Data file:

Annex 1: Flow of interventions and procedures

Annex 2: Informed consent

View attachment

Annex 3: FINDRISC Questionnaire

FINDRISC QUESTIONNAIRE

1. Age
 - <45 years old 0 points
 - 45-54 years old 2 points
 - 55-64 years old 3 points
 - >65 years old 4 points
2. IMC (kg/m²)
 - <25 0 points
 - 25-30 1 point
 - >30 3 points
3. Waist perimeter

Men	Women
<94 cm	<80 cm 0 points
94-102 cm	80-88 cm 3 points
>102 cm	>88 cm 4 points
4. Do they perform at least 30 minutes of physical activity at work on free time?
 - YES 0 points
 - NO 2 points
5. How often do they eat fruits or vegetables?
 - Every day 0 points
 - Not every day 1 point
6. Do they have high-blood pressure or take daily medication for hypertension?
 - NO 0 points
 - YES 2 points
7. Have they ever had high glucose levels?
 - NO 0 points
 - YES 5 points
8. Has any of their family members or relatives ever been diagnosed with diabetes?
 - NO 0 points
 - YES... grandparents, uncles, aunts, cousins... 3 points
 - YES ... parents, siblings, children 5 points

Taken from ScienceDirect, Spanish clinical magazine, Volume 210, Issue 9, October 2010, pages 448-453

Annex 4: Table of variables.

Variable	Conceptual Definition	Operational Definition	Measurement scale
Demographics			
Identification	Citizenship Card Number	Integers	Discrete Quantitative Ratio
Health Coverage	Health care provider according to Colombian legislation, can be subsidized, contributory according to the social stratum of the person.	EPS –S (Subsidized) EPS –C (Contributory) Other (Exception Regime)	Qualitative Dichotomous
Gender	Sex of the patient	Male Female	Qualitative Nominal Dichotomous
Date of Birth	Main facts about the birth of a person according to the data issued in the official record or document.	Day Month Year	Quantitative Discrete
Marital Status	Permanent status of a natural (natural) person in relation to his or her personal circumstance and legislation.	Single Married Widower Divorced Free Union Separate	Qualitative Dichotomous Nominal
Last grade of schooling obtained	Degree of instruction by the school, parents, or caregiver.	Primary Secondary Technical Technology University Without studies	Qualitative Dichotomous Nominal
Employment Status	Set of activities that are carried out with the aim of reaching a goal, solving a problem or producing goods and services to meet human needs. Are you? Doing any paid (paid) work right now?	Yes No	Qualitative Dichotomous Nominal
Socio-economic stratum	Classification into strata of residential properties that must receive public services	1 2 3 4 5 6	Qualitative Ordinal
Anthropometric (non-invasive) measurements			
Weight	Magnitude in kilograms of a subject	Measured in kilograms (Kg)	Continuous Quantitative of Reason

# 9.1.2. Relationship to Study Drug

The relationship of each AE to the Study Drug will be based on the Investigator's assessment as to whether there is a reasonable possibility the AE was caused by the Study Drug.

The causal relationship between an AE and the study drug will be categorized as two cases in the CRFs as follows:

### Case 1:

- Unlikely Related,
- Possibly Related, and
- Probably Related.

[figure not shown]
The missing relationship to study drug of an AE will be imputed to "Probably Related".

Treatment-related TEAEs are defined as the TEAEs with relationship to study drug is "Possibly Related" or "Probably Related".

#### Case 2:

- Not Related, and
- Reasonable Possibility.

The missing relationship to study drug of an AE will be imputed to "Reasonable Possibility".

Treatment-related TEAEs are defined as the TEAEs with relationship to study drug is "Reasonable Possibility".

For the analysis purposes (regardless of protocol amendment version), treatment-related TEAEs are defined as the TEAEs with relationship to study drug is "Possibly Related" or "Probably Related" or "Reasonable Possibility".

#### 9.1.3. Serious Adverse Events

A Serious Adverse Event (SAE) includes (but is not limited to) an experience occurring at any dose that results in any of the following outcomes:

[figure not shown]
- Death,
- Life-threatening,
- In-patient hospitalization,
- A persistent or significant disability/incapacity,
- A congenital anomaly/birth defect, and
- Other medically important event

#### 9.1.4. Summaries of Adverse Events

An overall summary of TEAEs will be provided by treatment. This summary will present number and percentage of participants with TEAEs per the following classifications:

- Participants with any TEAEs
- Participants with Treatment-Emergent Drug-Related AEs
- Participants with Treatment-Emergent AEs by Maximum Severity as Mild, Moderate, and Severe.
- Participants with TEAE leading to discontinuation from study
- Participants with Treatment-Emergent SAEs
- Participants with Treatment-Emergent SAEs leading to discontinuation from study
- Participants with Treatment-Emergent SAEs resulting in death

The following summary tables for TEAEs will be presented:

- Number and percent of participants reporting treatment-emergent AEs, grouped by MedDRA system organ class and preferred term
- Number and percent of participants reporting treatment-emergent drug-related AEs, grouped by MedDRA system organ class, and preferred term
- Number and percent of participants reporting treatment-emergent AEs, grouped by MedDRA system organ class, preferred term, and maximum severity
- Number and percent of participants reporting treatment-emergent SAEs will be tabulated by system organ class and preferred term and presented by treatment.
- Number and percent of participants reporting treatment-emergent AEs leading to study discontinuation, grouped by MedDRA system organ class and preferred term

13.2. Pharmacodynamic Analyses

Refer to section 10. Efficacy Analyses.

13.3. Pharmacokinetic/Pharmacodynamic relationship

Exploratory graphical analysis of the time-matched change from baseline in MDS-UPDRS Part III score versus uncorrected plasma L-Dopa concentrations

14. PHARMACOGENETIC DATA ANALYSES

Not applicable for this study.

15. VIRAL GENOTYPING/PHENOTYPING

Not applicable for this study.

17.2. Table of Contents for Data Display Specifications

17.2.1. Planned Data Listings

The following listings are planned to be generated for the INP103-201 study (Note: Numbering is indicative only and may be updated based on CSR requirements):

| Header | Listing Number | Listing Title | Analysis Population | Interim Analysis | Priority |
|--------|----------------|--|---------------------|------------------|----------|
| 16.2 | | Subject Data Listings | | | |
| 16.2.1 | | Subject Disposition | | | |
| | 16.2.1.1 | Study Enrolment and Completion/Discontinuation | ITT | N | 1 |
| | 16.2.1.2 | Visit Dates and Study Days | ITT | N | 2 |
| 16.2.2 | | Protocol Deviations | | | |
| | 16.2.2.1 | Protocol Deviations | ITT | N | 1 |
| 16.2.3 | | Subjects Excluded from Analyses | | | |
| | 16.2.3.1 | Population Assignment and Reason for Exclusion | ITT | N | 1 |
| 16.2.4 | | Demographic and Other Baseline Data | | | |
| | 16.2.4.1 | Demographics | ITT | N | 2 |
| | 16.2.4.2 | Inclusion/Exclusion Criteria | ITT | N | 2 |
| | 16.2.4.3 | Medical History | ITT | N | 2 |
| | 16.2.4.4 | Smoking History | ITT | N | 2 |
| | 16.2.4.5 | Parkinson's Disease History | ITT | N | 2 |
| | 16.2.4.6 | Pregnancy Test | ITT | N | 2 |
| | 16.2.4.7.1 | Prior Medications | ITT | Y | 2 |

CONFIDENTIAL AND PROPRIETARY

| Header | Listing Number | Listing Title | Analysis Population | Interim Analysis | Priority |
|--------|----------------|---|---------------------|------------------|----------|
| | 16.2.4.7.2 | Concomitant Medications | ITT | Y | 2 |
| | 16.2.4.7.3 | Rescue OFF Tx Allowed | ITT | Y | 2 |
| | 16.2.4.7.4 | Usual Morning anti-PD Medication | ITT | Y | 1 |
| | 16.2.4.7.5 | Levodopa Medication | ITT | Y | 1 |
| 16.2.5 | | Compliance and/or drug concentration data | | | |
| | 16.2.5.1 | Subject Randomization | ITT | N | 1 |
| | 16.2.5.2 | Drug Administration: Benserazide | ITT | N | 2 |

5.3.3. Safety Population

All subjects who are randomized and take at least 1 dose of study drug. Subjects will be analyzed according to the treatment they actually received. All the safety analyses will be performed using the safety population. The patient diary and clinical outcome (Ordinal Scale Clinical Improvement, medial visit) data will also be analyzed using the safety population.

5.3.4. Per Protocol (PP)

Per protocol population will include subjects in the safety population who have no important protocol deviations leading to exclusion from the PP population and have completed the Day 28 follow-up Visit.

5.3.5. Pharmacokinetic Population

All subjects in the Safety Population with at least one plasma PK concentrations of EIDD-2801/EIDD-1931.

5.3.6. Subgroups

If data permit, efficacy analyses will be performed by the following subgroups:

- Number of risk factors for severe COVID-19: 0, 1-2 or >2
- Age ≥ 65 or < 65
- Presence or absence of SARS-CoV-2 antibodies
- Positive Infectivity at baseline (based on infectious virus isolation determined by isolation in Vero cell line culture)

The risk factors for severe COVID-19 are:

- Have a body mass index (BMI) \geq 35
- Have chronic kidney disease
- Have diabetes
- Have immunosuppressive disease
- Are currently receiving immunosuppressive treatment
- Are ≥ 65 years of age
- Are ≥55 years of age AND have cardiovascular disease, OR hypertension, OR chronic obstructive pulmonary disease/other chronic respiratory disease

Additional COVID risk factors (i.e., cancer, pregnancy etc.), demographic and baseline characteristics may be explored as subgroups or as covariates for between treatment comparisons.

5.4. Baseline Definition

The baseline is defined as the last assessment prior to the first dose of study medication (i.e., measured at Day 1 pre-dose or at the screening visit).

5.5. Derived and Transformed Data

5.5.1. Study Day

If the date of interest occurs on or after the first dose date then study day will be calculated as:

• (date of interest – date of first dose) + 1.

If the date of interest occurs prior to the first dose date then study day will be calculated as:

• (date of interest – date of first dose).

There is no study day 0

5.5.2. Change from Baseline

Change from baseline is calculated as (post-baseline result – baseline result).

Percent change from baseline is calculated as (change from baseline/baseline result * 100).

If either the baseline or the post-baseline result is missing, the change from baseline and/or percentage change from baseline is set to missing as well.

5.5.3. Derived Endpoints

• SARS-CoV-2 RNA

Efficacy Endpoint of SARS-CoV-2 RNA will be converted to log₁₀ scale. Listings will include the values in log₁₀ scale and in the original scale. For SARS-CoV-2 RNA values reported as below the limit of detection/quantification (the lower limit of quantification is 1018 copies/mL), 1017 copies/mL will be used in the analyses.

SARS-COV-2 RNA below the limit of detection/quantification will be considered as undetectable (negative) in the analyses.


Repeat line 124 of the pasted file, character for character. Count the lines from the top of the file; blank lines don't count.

| | 16.2.4.7.4 | Usual Morning anti-PD Medication | ITT | Y | 1 |